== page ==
Complying with the Internal Revenue Code and all the regulations the Treasury Department passes is hard enough for taxpayers, as they amount to thousands of pages of ambiguous rules and provisions. Making matters worse, the IRS unilaterally publishes guidance documents on its website every year that substantively change some of these rules without any input from Congress or taxpayers.
The IRS then uses this informal guidance against taxpayers during audits—despite the lack of Administrative Procedure Act (APA) and due process compliance in writing them. Thankfully, the Tax Court just made it more difficult for the IRS to enforce such pronouncements against taxpayers in a recent decision.
The case Green Valley Investors, LLC v. Commissioner concerned the applicability of a notice document the IRS issued in a conservation easement case. Conservation easements are transactions that allow taxpayers to limit the use of their land in exchange for charity tax deductions. Internal Revenue Code section 6707A requires taxpayers to disclose certain “reportable transactions” like conservation easements to the IRS or face stiff penalties.
The problem is that neither the statute nor regulations define “reportable transaction.” Instead, the IRS unilaterally publishes notices on its website that list certain transactions that the IRS believes are prone to abuse and require taxpayer disclosure. These notices do not go through APA notice-and-comment that every other federal regulation goes through. If taxpayers cannot find the ad hoc guidance document covering their situation, and fail to disclose the transaction, they are hit with a minimum $10,000 penalty. There are no defenses (such as good faith reliance on a professional advisor) taxpayers can use to avoid this penalty.
Green Valley involves such a 2017 IRS informal guidance document. The IRS published a notice listing the type of conservation easement the taxpayer used in this case as a “reportable transaction.” But the conservation easement in the case was created before the 2017 notice. Nonetheless, the IRS imposed major penalties on the taxpayer, who challenged the assessment as violating the APA because the IRS did not go through the proper steps in making a substantive tax rule.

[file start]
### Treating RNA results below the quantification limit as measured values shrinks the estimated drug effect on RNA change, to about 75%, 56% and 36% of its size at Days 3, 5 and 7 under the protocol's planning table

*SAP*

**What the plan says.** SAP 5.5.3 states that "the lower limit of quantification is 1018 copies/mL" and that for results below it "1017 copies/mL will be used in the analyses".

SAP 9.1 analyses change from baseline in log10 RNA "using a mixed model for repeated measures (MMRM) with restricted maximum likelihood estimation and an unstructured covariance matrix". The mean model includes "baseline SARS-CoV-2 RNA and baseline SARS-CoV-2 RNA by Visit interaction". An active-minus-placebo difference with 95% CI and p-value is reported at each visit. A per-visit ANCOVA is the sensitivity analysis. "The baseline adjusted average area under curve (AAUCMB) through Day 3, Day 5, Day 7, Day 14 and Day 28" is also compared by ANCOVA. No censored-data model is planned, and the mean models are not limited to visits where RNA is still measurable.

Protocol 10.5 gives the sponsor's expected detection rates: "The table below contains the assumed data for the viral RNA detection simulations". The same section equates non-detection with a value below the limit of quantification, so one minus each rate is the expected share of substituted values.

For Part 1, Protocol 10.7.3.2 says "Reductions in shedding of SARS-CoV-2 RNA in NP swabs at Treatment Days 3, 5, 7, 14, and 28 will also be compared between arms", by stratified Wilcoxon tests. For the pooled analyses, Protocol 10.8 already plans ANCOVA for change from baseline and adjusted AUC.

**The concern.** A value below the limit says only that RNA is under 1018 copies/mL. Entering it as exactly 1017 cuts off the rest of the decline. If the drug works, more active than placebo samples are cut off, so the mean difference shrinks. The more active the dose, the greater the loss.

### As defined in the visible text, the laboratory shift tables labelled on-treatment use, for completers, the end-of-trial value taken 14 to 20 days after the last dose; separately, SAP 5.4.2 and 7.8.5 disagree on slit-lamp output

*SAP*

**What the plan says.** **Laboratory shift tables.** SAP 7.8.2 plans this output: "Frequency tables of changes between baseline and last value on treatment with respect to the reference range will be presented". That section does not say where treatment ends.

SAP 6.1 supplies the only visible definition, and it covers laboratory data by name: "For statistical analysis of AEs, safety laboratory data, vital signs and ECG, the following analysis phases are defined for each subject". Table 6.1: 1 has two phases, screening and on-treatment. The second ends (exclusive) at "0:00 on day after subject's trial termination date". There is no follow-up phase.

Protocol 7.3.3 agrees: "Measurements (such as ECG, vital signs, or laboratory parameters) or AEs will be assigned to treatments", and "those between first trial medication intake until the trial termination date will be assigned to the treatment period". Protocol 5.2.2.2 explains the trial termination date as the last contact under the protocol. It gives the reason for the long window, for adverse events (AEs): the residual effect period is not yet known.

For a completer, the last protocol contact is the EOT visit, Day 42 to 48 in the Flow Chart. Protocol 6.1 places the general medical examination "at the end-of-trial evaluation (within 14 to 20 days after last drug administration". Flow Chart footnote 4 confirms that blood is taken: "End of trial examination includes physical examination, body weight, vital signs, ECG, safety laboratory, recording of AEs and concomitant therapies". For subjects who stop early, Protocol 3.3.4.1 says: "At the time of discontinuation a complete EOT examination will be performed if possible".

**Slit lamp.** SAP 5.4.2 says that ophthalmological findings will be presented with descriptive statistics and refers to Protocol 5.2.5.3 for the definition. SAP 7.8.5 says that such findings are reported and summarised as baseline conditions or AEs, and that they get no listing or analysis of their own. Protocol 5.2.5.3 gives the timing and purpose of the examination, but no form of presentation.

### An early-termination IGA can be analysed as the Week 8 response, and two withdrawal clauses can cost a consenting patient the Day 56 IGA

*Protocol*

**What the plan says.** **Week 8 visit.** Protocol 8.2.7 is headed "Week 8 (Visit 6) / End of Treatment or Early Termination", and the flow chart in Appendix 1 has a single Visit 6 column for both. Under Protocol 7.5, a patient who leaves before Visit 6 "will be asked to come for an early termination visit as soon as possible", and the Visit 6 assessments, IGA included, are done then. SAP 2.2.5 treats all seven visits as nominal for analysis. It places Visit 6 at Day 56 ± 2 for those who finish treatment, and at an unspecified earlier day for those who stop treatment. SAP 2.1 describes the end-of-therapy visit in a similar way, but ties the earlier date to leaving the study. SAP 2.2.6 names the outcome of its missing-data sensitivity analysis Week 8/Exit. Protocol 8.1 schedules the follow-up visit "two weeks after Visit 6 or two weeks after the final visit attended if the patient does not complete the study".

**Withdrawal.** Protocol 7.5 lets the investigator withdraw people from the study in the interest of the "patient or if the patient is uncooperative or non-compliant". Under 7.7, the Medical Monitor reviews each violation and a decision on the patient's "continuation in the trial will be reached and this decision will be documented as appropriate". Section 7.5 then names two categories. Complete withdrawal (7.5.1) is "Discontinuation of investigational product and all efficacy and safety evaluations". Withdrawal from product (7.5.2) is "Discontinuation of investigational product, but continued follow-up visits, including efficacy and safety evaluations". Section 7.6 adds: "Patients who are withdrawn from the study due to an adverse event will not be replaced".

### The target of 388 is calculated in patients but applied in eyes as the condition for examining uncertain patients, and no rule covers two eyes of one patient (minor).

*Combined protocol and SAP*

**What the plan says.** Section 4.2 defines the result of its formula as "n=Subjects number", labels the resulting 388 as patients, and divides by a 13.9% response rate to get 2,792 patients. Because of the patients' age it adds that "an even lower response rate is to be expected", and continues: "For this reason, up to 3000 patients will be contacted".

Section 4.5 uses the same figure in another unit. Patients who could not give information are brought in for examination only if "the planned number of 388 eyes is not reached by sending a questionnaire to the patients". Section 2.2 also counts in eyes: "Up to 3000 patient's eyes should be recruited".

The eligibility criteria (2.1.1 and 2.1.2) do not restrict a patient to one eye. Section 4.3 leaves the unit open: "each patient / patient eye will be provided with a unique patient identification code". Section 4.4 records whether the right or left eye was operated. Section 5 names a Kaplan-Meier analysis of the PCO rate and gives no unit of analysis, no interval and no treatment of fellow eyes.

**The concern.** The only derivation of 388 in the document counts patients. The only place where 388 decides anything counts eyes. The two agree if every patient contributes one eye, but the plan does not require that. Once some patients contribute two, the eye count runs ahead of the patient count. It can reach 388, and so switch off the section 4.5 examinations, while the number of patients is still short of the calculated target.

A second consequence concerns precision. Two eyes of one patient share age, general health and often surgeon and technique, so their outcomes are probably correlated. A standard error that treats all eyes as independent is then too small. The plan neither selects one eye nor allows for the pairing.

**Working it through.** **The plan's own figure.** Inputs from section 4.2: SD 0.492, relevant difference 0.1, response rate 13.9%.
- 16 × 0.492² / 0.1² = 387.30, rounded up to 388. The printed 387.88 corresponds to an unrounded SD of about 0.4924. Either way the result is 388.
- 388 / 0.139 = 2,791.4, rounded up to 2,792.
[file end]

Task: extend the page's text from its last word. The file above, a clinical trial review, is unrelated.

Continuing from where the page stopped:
In a rare opinion made by the full Tax Court, the IRS lost. In the 15-2 decision, the Court found that the IRS notice listing this easement as a reportable transaction was a substantive tax rule subject to full APA notice-and-comment rulemaking. Notice-and-comment rulemaking allows taxpayers to comment on the substance, unfairness, and complexities of the rule and forces the IRS to give an adequate response to legitimate taxpayer concerns before issuing a regulation that has the force of law.
This opinion is one of the most consequential from the Tax Court in recent memory. Its logic could strike down all IRS notices that make substantive changes to the tax code but do not go through notice-and-comment. It would return tax rulemaking to the APA process mandated by Congress and allow taxpayers to give input before an IRS rule is made law. The decision could bring much needed transparency and fairness to tax enforcement. In the upcoming months and years, we will see how consequential this decision will be.
This loss is just one in a string of crucial judicial decisions that have gone against the IRS for blatantly violating procedural requirements. It is long overdue to bring tax rulemaking back to transparency and allow taxpayers to give their input on the rules under which they must comply. It is likely that the government will appeal this decision to the United States Court of Appeals for the Fourth Circuit based in Richmond, Virginia. NTUF’s Taxpayer Defense Center will be monitoring the appeal.